Tuesday, 1 January 2013
The Black Hounds
They came from all over Wales. Men, women, boys. Numbers waxed and waned depending upon the immediate threat to their locality. Some were there from the beginning and would be there at the end. The miners of the Rhondda Valleys figured heavily amongst these bitter-enders.
Bonded together by the brotherhood of the pit, unafraid of the dark, used to explosives, physically and mentally toughened by cramped hard labour, they made perfect guerrilla fighters. In the battle for the valleys their local nickname of Trogs, was rapidly picked up and used freely by the Government Paras. A nickname that held a derisory tone, would become a badge of honour. After the crisis, to be called a Trog was to be known a man amongst men.
One group of Valley Boys led by local tenor, Alun Barry, became known as the gwyllgis, or the "Black Hounds" (MI5 analyst interpretation). They were renowned for their skill and daring in ambushing road bound Government spearheads and follow up convoys.
The "Black Hounds" remained a local militia despite attempts to incorporate them into the mobile commandos and permanent Free Wales forces. At various times the Hounds included a bus mechanic from Porth, a Tabernacle minister and a Rhondda council employee. Two were known communists and only one positively identified as a plaid cymru activist.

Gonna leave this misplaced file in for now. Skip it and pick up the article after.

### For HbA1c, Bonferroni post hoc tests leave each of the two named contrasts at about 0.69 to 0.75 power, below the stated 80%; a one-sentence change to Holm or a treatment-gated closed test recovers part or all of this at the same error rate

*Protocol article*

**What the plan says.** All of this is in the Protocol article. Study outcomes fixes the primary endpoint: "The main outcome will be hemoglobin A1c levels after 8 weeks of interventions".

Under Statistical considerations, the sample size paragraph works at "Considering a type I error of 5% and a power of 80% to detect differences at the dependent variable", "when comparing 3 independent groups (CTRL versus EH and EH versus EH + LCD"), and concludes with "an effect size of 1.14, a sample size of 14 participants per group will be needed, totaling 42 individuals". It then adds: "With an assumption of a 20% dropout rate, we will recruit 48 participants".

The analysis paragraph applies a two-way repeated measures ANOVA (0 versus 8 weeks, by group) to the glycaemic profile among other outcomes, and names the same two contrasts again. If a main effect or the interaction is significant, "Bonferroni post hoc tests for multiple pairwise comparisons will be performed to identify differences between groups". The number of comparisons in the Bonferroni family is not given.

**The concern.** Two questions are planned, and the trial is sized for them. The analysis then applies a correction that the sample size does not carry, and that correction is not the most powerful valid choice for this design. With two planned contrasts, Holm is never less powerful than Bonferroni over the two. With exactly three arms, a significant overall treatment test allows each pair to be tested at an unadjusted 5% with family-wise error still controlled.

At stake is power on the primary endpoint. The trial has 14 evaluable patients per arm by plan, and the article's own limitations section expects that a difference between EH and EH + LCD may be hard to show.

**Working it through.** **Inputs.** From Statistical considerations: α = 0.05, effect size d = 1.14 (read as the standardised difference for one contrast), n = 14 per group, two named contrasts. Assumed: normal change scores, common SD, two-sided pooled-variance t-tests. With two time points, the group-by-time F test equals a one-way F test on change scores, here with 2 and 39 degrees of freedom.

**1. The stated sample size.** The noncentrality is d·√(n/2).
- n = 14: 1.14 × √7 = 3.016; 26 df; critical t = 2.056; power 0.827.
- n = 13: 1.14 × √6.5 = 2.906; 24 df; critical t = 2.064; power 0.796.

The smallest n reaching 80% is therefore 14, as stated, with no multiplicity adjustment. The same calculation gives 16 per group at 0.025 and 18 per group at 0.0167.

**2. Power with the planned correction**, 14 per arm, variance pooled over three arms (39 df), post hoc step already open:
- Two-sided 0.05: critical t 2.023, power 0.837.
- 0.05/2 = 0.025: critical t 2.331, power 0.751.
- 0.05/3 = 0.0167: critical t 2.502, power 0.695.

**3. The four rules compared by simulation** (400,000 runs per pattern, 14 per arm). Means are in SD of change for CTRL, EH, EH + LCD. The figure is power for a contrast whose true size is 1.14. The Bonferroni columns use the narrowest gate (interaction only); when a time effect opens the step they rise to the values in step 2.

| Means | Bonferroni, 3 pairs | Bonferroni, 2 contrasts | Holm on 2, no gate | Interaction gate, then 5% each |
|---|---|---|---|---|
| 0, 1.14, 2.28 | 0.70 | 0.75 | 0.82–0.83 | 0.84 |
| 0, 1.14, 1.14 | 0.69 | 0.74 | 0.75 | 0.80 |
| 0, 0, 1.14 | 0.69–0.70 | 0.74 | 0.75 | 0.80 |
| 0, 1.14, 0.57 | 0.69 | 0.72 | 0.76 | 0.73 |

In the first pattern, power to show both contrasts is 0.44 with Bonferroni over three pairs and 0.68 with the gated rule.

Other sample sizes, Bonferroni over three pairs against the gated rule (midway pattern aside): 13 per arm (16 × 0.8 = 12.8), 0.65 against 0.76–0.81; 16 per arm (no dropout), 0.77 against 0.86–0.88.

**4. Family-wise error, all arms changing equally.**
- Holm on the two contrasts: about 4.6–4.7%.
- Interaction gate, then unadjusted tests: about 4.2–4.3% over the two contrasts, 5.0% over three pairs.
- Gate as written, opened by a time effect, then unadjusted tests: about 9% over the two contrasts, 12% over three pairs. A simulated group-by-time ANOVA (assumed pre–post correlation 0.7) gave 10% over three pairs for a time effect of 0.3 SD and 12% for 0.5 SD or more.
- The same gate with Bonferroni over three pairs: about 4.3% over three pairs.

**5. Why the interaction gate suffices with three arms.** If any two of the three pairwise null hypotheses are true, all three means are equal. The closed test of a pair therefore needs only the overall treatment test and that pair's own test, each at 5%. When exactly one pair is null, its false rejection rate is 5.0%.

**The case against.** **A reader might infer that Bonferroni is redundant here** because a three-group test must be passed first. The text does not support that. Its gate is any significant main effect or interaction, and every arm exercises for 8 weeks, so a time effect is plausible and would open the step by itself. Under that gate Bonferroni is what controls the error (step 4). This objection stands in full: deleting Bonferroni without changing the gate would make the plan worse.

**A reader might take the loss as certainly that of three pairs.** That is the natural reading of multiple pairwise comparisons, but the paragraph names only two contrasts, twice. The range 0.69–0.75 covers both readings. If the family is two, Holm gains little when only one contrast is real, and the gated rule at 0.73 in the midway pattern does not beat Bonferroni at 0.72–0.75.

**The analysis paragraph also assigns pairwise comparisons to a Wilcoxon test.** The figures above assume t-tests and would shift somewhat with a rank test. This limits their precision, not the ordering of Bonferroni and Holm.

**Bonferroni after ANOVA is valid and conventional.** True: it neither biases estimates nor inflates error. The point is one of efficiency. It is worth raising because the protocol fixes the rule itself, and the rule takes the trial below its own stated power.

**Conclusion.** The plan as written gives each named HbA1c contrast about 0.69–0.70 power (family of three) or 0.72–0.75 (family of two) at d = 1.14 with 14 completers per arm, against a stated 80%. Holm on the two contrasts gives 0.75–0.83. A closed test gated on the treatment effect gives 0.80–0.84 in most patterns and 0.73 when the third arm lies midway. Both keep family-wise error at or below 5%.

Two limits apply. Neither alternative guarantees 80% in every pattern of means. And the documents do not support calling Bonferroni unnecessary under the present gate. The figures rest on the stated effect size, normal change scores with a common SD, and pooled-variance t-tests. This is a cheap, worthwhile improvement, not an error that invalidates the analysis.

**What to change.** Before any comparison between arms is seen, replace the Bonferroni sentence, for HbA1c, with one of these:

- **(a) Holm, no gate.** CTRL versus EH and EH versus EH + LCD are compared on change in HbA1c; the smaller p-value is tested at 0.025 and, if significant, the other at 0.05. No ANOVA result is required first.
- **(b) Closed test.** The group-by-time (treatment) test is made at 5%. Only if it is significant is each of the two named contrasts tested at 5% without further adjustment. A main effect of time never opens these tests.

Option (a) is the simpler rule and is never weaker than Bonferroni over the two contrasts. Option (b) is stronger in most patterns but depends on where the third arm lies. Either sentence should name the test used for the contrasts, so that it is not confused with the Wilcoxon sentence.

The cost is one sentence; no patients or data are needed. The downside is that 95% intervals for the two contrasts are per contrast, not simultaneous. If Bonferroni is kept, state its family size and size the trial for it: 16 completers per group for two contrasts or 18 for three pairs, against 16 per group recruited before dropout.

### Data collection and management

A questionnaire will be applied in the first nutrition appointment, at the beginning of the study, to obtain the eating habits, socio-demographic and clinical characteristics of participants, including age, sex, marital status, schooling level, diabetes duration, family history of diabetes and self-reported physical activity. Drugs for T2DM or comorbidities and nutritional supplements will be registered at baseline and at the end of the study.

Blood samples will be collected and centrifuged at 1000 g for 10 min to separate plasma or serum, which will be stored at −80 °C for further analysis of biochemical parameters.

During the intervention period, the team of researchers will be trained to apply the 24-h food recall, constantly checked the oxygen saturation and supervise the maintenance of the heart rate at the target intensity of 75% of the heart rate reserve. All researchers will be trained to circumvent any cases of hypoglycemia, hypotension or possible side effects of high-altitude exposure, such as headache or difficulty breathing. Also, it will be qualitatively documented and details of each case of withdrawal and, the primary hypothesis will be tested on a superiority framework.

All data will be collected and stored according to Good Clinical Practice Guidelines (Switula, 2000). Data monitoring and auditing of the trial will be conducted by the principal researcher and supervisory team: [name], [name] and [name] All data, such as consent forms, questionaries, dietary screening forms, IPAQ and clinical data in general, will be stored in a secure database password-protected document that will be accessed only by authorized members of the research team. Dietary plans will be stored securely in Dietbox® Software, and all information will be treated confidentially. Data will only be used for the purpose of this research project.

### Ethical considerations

In an interview given to a Canadian journalist from the National Post, Barry described their motivation as "We go down the pit in the morning with our neighbours to keep the bread and butter on our families tables. We fight when we have to fight, to protect our communities and our way of life".
In wargame terms the "Black Hounds" are a small core of hardened militia or home guard. They can be used independently, to supplement the permanent militias or work in tandem with a mobile commando. Armed with ex-Army small-arms and home-made explosives they are experienced in mining culverts and deploying litter bin fougasses in roadside ambushes.